Marijuana mix-up

When it comes to medpot, the city is totally spaced

The medical-marijuana business is growing, you might say. The U.S. Justice Department’s announcement this week that henceforth it will not prosecute medpot growers and sellers who are in compliance with state laws has opened more doors to legal sales.

Medpot dispensaries are popping up like mushrooms after a rain. There are hundreds in the Bay Area; ditto Los Angeles. Locally, there are several growing collectives and storefront dispensaries in such places as Red Bluff and Corning. Yes, Corning.

Here in Chico, the City Council is struggling to come to grips with the consequences of pot’s semi-legalization. At their Oct. 6 meeting, council members worked themselves into a knot trying to come up with a way to regulate backyard grows that neighbors said stank up the place so badly that, in some cases, they became ill. In the end, the council gave up in frustration—the hour was late—and sent the matter for unraveling to its Internal Affairs Committee.

The council needs to get with the program. The CN&R has heard from credible sources of plans to open a dispensary in Chico in the coming weeks. Others will follow. But so far the city has done nothing to prepare for this, and individual council members—judging by their comments on Oct. 6—seem largely ignorant about marijuana and the legal issues it raises.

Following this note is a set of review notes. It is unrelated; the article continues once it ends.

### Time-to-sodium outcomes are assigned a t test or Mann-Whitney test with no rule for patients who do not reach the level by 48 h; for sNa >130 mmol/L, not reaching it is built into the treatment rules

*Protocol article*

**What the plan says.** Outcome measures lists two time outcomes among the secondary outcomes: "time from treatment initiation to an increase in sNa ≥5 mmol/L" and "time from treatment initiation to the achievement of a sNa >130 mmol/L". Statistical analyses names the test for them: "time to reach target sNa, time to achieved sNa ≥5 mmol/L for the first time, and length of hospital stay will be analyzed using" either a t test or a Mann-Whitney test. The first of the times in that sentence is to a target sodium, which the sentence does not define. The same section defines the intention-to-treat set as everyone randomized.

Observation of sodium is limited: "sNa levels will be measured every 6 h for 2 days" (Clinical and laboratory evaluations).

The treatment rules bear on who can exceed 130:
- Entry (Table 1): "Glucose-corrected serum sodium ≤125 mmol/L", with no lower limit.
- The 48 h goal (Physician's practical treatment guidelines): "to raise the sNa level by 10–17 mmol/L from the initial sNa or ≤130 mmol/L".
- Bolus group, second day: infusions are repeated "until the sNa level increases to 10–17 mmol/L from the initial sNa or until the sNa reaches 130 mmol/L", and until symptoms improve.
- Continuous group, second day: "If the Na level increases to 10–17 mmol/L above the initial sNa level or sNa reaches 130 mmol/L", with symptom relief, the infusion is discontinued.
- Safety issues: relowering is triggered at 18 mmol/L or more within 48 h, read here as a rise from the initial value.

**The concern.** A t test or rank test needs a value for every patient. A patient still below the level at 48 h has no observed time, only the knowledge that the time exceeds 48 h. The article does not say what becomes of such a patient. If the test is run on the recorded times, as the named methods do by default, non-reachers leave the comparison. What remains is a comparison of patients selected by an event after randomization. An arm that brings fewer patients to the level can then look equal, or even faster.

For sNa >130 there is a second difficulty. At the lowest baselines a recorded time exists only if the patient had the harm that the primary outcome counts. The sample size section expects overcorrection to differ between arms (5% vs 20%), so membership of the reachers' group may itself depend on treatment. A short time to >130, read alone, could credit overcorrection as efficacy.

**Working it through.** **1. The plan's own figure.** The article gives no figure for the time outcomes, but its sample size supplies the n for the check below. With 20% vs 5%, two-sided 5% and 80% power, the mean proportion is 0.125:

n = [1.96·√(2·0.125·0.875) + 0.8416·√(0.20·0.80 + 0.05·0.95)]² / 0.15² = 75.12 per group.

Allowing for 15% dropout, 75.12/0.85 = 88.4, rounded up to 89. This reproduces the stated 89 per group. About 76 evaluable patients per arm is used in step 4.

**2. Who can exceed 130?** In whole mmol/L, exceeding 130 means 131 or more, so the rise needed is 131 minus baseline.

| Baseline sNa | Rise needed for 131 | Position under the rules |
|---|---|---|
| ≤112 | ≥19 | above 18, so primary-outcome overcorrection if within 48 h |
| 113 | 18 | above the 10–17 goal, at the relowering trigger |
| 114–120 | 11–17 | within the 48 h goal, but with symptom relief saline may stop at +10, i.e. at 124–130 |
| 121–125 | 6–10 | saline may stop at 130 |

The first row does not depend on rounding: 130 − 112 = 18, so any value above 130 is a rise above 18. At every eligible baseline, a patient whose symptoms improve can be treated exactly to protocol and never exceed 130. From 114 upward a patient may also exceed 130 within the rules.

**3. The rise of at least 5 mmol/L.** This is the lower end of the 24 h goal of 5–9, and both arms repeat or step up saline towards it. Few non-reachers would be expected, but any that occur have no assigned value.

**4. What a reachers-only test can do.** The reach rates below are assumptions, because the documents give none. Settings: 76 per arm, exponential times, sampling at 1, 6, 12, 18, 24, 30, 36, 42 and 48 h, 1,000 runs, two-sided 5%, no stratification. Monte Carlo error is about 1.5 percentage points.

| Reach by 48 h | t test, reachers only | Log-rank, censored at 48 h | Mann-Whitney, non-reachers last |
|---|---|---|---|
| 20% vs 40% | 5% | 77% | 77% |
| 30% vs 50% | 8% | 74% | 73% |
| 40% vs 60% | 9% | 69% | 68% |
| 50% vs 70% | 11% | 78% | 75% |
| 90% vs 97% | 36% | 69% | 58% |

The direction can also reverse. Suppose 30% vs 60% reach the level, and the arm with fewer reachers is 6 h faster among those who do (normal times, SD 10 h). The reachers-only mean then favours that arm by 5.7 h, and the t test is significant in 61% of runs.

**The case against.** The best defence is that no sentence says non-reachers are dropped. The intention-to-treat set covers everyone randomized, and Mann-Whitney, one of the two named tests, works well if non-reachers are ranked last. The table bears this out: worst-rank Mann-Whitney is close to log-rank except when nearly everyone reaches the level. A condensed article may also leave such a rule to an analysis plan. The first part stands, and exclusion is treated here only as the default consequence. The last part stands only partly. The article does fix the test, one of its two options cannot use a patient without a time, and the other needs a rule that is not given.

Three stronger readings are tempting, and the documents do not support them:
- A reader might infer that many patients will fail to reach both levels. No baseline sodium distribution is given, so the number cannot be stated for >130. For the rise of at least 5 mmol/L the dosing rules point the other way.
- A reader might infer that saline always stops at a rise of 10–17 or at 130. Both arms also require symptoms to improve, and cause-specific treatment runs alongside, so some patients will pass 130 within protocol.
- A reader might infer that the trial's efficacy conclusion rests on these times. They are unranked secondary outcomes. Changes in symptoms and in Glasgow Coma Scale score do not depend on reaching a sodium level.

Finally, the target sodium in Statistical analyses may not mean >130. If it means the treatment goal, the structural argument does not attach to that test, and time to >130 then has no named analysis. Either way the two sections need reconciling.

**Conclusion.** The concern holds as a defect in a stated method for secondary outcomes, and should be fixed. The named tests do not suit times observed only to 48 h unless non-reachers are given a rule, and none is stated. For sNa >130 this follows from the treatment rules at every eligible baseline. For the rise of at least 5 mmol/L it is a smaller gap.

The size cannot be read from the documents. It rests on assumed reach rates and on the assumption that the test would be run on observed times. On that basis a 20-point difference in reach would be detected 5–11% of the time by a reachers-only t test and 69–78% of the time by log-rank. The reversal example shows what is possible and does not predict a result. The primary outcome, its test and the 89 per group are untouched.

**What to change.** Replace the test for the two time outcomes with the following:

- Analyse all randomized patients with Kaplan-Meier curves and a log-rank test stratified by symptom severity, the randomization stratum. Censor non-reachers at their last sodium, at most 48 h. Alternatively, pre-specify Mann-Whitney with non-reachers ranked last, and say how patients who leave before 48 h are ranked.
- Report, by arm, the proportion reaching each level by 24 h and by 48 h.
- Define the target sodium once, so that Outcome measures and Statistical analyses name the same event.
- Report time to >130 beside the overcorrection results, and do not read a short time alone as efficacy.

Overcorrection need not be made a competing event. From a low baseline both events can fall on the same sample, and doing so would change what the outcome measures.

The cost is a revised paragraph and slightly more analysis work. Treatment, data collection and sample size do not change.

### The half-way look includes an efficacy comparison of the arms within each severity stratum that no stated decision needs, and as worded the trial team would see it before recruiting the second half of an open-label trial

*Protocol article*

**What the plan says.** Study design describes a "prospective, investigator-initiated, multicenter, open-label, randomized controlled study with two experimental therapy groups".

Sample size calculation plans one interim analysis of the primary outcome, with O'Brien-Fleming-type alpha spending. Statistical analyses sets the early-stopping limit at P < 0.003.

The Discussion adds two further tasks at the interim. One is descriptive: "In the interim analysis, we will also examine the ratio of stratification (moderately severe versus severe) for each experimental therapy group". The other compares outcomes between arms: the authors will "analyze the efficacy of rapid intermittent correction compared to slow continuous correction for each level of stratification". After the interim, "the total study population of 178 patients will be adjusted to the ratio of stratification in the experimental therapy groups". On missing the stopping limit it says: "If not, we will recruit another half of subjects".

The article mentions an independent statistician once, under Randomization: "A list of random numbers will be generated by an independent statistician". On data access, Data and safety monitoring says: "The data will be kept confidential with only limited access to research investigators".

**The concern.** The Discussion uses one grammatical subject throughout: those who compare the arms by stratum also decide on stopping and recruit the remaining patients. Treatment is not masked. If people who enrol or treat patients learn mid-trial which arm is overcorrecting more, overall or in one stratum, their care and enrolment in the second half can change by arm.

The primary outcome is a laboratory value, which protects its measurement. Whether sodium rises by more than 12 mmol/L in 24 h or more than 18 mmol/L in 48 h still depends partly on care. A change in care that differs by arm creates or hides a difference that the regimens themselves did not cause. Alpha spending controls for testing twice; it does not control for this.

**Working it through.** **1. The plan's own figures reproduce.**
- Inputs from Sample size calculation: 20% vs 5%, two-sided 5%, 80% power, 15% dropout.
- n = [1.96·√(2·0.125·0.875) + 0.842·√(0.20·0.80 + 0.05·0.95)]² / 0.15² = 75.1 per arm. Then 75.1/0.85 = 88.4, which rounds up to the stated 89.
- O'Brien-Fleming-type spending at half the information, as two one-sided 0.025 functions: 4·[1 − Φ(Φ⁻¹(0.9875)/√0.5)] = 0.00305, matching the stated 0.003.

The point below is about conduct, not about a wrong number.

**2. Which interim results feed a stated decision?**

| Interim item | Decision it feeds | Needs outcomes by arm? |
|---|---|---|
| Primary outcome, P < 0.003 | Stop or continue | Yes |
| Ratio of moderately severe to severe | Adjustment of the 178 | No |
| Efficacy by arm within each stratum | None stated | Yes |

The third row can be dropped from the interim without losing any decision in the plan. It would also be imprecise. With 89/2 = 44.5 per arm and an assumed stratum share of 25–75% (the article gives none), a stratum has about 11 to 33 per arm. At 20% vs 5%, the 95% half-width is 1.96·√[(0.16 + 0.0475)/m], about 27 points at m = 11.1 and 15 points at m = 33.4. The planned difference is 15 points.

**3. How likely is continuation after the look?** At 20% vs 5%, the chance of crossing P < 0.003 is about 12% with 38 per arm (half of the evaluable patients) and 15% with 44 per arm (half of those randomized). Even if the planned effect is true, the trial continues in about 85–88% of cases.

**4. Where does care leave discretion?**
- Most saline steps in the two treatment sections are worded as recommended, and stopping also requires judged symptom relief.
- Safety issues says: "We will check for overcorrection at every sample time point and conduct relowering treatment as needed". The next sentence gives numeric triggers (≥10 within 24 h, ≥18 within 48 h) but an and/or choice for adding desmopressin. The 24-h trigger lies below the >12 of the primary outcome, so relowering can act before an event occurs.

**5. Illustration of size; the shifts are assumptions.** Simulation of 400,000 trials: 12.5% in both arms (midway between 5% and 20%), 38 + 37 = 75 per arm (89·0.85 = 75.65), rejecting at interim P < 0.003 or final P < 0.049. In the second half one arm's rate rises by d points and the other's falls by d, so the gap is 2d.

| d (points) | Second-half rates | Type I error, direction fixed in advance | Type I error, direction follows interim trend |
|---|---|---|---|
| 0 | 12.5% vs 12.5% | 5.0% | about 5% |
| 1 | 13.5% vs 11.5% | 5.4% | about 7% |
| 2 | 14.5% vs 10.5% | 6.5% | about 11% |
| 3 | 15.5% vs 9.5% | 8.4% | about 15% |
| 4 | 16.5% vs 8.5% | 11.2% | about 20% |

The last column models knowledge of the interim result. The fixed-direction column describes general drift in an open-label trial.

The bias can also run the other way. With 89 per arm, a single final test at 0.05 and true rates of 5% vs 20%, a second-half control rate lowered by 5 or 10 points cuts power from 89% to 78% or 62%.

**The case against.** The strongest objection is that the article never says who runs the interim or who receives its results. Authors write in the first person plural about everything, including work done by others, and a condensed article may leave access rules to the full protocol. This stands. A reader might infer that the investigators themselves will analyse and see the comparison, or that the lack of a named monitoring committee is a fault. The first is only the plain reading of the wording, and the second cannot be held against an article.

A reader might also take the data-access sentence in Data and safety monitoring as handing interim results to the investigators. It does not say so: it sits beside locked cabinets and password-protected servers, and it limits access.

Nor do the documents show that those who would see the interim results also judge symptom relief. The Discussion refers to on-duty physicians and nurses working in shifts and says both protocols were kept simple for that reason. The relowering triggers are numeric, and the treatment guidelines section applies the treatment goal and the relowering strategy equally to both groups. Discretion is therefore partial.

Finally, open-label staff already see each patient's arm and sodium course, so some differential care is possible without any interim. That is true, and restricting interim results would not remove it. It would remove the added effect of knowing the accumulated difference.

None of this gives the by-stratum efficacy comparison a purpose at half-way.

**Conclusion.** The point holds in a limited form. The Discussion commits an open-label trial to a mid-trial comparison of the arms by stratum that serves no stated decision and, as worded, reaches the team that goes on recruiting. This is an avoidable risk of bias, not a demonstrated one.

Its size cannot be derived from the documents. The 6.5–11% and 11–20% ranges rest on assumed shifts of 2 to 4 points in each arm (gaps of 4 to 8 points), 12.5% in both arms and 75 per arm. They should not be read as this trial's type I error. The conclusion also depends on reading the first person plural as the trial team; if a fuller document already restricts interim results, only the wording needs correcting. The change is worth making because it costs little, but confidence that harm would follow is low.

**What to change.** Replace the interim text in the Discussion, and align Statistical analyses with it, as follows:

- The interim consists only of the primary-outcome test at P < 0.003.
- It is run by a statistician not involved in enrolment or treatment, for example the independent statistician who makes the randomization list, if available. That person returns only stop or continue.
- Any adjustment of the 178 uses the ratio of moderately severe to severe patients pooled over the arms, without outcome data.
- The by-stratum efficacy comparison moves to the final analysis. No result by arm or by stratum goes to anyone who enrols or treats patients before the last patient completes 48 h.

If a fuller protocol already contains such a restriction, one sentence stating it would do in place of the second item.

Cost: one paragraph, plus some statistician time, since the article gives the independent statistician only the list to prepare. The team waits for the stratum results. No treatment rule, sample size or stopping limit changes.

Time to celebrate: There was a party going on in Dry Creek Canyon Saturday afternoon. About 20 folks who live in the pretty little valley were gathered at the home of Rich and Darlyne Meyers, hoisting champagne flutes in celebration of their recent court victory over Butte County and the New Era Mine. The 12-acre gold mine is at the north end of the two-mile-long canyon, which is off Messilla Valley Road east of Butte College.

Barbara Vlamis was there, too. Early on she brought the Butte Environmental Council, which she led at the time, into the effort, offering professional support to the group of fired-up ad-hoc activists who became known as the Dry Creek Coalition.

These people had a lot of moxie. First off, the effort was expensive, forcing each of them to pony up major cash. (Fortunately, an anonymous benefactor gave a large donation to the cause.) Then they were hit with a bogus $1 million countersuit; instead of freaking, they hired the best anti-SLAPP lawyer in the state and got the suit thrown out of court. They also had to take on the county, which approved the mine’s continued operation in what we now know was defiance of state environmental and mining laws.

The members of the coalition gave full credit to Keith Wagner, their attorney, but the guy receiving the lion’s share of praise Saturday was Rich Meyers, the retired school custodian who led the 18-month effort. “The General,” they called him.

They were justifiably proud of their effort, believing it set a precedent in environmental and mining law and has led county staff to take their jobs as mining watchdogs more seriously.

Harriet Spiegel, who teaches English at Chico State, expressed it this way: “I’m just so proud of my little canyon!”